Before we can multiply our mouse clip coordinates by this matrix, we need to turn the mouse coordinates into a 4-vector. Right now we have a 2-vector. The mouse doesn’t have a depth, so we need to add one. What should the z-coordinate be? Well, for this particular problem, we can use any value since we’re going to hardcode the z-coordinate in eye space in a moment. Let’s just set z = 0. We set the homogeneous coordinate to 1 since the coordinate is a position rather than a vector.

We add our untransformation to our pseudocode:

function onMouseMove(event)
  mousePixels = new Vector4(event.mouseX, event.mouseY) 
  mouseClip = mousePixels / new Vector2(canvas.width, canvas.height) * 2 - 1
  mouseClip = mouseClip.toVector4(0, 1)
  mouseEye = (eyeFromClip * mouseClip).toVector3()

The mouseEye vector is the mouse’s location in eye space. Let’s put the light there, but let’s tweak its z-coordinate so that the light has the same z-coordinate as the eye. We also send the light position up as a uniform to our shader:

function onMouseMove(event)
  mousePixels = new Vector4(event.mouseX, event.mouseY) 
  mouseClip = mousePixels / new Vector2(canvas.width, canvas.height) * 2 - 1
  mouseClip = mouseClip.toVector4(0, 1)
  mouseEye = (eyeFromClip * mouseClip).toVector3()
  mouseEye.z = 0

  shaderProgram.bind()
  shaderProgram.setUniform3f("lightPosition", mouseEye.x, mouseEye.y, mouseEye.z)
  shaderProgram.unbind()

  render()

Position a Model in World Space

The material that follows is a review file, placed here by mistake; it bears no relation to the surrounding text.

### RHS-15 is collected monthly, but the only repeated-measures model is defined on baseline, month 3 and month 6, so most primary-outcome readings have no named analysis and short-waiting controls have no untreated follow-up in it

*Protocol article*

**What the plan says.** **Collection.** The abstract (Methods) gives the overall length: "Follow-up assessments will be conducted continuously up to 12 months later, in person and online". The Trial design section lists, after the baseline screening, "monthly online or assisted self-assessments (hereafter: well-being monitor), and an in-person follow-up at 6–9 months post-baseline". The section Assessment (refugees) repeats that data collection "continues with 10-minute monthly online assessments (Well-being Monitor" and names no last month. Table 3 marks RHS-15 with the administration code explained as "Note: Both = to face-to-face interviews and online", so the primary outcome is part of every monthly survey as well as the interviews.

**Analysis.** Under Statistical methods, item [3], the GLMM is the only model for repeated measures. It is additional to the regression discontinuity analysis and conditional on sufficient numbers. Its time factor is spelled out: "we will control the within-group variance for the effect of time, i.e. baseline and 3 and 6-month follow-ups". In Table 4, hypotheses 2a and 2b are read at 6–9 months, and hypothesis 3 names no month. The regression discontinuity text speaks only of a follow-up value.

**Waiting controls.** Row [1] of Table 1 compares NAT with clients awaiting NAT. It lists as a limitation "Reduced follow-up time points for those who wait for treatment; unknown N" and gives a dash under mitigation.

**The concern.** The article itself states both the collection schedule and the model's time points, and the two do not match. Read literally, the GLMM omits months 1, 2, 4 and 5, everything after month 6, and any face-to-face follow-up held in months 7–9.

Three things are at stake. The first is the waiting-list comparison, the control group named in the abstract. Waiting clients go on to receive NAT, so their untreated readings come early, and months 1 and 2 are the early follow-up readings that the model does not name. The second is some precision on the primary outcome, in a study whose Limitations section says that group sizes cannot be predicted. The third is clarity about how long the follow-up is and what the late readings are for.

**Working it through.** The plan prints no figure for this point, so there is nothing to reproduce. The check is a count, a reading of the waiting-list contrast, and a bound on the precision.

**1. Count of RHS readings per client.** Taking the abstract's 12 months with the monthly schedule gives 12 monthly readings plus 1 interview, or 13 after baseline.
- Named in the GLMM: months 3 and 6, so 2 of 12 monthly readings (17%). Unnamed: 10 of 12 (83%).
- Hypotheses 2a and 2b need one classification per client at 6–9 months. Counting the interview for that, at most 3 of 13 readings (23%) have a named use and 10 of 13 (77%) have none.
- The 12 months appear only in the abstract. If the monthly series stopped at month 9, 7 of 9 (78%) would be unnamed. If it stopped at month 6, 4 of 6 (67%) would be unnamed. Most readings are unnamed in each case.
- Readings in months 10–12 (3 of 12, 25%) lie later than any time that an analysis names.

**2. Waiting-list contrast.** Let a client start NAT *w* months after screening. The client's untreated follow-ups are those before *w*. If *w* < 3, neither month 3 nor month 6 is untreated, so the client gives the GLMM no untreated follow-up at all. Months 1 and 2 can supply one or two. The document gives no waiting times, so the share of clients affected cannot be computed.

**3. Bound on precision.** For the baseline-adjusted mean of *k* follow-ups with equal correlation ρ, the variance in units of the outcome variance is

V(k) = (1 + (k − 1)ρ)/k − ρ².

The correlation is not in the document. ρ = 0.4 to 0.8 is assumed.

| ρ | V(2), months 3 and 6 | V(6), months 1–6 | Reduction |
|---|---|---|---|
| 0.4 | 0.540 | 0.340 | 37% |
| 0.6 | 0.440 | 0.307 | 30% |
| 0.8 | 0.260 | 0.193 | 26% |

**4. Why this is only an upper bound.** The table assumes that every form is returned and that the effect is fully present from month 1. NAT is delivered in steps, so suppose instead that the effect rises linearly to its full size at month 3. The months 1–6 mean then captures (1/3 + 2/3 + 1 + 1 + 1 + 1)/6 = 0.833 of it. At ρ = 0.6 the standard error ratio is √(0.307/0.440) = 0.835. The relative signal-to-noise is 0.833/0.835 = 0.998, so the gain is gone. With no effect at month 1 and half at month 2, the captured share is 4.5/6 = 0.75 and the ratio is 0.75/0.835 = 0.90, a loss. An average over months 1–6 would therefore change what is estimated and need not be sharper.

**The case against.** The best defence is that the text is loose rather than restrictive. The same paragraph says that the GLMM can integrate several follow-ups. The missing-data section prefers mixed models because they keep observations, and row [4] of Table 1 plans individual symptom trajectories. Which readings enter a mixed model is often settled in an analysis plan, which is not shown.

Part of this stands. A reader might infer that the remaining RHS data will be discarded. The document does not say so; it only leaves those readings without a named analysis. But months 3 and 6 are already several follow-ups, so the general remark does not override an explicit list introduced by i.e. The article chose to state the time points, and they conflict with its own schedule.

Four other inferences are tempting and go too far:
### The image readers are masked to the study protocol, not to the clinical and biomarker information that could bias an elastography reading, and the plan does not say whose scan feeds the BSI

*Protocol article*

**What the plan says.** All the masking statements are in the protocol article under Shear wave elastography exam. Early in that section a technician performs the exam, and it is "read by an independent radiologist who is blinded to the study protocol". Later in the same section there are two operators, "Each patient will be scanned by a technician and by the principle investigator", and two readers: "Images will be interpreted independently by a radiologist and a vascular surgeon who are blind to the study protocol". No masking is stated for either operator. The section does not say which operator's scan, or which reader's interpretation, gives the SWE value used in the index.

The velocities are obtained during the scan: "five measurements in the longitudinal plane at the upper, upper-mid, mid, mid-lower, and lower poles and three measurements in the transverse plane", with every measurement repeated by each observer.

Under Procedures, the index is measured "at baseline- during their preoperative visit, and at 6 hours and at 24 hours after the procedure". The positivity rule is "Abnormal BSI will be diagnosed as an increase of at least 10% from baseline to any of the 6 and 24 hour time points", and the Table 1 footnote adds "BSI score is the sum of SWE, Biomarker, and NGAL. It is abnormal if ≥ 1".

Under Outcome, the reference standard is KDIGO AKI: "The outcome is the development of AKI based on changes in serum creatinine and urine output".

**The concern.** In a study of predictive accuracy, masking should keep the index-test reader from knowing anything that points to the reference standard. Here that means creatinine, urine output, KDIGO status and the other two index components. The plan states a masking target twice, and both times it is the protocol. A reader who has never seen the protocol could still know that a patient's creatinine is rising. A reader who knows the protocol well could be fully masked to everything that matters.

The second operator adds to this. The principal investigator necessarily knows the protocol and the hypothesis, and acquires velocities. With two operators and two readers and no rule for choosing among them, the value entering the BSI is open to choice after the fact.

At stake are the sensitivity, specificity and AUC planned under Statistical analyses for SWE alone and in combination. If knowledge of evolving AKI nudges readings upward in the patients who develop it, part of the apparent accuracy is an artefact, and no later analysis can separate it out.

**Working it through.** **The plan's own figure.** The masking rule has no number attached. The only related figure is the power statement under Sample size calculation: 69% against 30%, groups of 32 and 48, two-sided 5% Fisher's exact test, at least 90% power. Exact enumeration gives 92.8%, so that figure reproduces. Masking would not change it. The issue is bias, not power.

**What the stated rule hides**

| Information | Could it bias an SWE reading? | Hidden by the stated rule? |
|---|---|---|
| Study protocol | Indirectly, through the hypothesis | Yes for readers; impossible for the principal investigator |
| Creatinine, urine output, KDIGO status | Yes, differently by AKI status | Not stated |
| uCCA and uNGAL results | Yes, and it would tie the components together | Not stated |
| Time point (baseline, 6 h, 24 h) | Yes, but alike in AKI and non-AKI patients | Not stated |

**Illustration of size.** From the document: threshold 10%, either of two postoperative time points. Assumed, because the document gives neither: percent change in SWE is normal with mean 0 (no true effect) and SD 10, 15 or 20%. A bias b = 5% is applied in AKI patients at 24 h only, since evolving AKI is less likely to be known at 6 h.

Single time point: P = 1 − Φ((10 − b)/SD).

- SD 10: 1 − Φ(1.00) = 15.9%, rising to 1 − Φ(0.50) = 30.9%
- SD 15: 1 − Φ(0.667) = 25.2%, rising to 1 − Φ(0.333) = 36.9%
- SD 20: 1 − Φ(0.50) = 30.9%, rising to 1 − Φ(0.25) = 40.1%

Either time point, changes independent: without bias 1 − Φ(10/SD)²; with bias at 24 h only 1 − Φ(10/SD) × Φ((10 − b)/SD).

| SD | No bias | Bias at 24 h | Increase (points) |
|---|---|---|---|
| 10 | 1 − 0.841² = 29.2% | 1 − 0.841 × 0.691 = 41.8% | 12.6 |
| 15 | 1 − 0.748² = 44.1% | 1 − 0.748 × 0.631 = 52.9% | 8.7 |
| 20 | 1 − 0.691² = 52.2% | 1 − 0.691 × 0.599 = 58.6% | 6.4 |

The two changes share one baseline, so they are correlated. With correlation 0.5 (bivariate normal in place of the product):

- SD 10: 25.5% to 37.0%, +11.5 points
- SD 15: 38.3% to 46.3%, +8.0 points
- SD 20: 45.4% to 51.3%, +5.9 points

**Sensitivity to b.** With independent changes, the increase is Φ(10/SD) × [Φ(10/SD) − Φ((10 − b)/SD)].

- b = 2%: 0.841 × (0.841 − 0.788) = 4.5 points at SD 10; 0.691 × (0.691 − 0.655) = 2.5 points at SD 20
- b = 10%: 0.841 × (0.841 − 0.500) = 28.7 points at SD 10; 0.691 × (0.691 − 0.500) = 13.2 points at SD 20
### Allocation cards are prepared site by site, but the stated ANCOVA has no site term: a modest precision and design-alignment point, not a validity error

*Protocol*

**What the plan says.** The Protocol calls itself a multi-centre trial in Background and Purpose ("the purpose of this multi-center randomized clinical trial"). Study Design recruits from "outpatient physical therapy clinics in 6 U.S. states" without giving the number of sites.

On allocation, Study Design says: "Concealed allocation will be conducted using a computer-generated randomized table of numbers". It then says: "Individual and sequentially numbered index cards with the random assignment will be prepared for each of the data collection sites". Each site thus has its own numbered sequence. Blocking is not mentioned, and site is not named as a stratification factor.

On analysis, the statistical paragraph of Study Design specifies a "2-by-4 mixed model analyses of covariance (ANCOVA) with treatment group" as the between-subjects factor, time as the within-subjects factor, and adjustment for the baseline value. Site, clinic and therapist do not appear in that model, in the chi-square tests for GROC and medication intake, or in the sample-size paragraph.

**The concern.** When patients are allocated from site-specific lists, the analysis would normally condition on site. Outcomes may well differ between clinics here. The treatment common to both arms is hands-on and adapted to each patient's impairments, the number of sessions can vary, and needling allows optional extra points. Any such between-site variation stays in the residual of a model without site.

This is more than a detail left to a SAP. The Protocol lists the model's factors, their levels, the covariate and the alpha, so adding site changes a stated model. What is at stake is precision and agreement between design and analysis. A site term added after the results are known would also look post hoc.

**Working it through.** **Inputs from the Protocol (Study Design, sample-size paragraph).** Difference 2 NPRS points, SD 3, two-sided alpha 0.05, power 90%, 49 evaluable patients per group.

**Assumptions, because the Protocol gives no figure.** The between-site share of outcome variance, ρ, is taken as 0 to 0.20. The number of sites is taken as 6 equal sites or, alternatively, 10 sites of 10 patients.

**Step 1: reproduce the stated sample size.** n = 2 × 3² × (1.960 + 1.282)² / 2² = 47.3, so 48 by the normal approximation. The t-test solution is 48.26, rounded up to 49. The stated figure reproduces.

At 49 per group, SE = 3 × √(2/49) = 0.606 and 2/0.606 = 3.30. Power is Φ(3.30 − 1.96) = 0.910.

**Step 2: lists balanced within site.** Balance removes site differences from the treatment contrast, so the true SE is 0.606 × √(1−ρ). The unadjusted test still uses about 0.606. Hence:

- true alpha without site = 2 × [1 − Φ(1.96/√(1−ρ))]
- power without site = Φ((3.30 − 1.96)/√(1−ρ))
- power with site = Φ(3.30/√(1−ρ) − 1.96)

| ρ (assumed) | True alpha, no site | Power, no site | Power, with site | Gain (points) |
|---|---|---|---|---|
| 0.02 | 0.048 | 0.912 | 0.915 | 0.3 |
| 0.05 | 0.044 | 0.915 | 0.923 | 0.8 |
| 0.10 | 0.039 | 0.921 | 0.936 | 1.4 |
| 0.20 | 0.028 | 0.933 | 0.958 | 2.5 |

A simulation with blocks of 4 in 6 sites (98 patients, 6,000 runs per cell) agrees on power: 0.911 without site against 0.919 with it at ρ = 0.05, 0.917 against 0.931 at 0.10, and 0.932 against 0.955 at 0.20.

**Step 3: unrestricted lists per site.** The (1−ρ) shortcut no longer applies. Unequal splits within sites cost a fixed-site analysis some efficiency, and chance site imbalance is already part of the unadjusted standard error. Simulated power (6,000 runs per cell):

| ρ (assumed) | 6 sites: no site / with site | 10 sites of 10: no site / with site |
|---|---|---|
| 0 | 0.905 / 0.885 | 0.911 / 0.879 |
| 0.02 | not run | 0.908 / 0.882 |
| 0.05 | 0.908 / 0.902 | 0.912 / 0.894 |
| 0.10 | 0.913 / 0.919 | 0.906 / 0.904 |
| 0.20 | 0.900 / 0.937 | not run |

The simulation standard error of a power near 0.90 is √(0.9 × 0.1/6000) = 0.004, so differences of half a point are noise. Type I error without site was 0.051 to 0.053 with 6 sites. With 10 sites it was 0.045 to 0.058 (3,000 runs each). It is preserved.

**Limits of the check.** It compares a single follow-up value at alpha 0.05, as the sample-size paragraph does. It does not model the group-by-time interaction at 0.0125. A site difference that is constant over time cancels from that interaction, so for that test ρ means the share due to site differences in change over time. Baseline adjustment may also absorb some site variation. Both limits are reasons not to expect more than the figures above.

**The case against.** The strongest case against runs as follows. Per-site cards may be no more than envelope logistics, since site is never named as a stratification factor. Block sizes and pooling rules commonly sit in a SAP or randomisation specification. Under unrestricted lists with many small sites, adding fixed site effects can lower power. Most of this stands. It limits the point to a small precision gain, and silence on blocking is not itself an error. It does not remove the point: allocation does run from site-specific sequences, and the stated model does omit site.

Suppose we want to add a model to the world when the user clicks. Untransforming back into eye space won’t be enough. We have to peel back one additional layer. In our camera class, we set up the eyeFromWorld matrix as a product between a rotation and a translation:

this.matrix = rotation * Matrix4.translate(-this.from);

The inverse is the product of the inverse translation and the inverse rotation:

this.inverseMatrix = Matrix4.translate(this.from) * rotation.transpose()

Our code to find the new model’s world coordinates follows the same journey we took in finding the light’s eye coordinates. We just go one extra step back into world space use the camera’s inverse:

function onMouseUp(event)
  mousePixels = new Vector4(event.mouseX, event.mouseY) 
  mouseClip = mousePixels / new Vector2(canvas.width, canvas.height) * 2 - 1
  mouseClip = mouseClip.toVector4(0, 1)
  mouseEye = eyeFromClip * mouseClip
  mouseWorld = camera.inverseMatrix * mouseEye

Once again, we have a choice in how we guess the clip space z-position. Here we just set z = 0, which will give us a position with middle depth in the unit cube.

We use mouseWorld to construct the transform that will position the new model into world space such that its model space origin aligns with the clicked world position:

newModel.worldFromModel = Matrix4.translate(mouseWorld)

TODO

Here’s your very first TODO list:

See you next time.

Sincerely,

P.S. It’s time for a haiku!

$\mathbf{M}$ takes $\mathbf{p}$ to $\mathbf{q}$
$\mathbf{M}$ inverse takes $\mathbf{q}$ to $\mathbf{p}$
Math takes “why” to see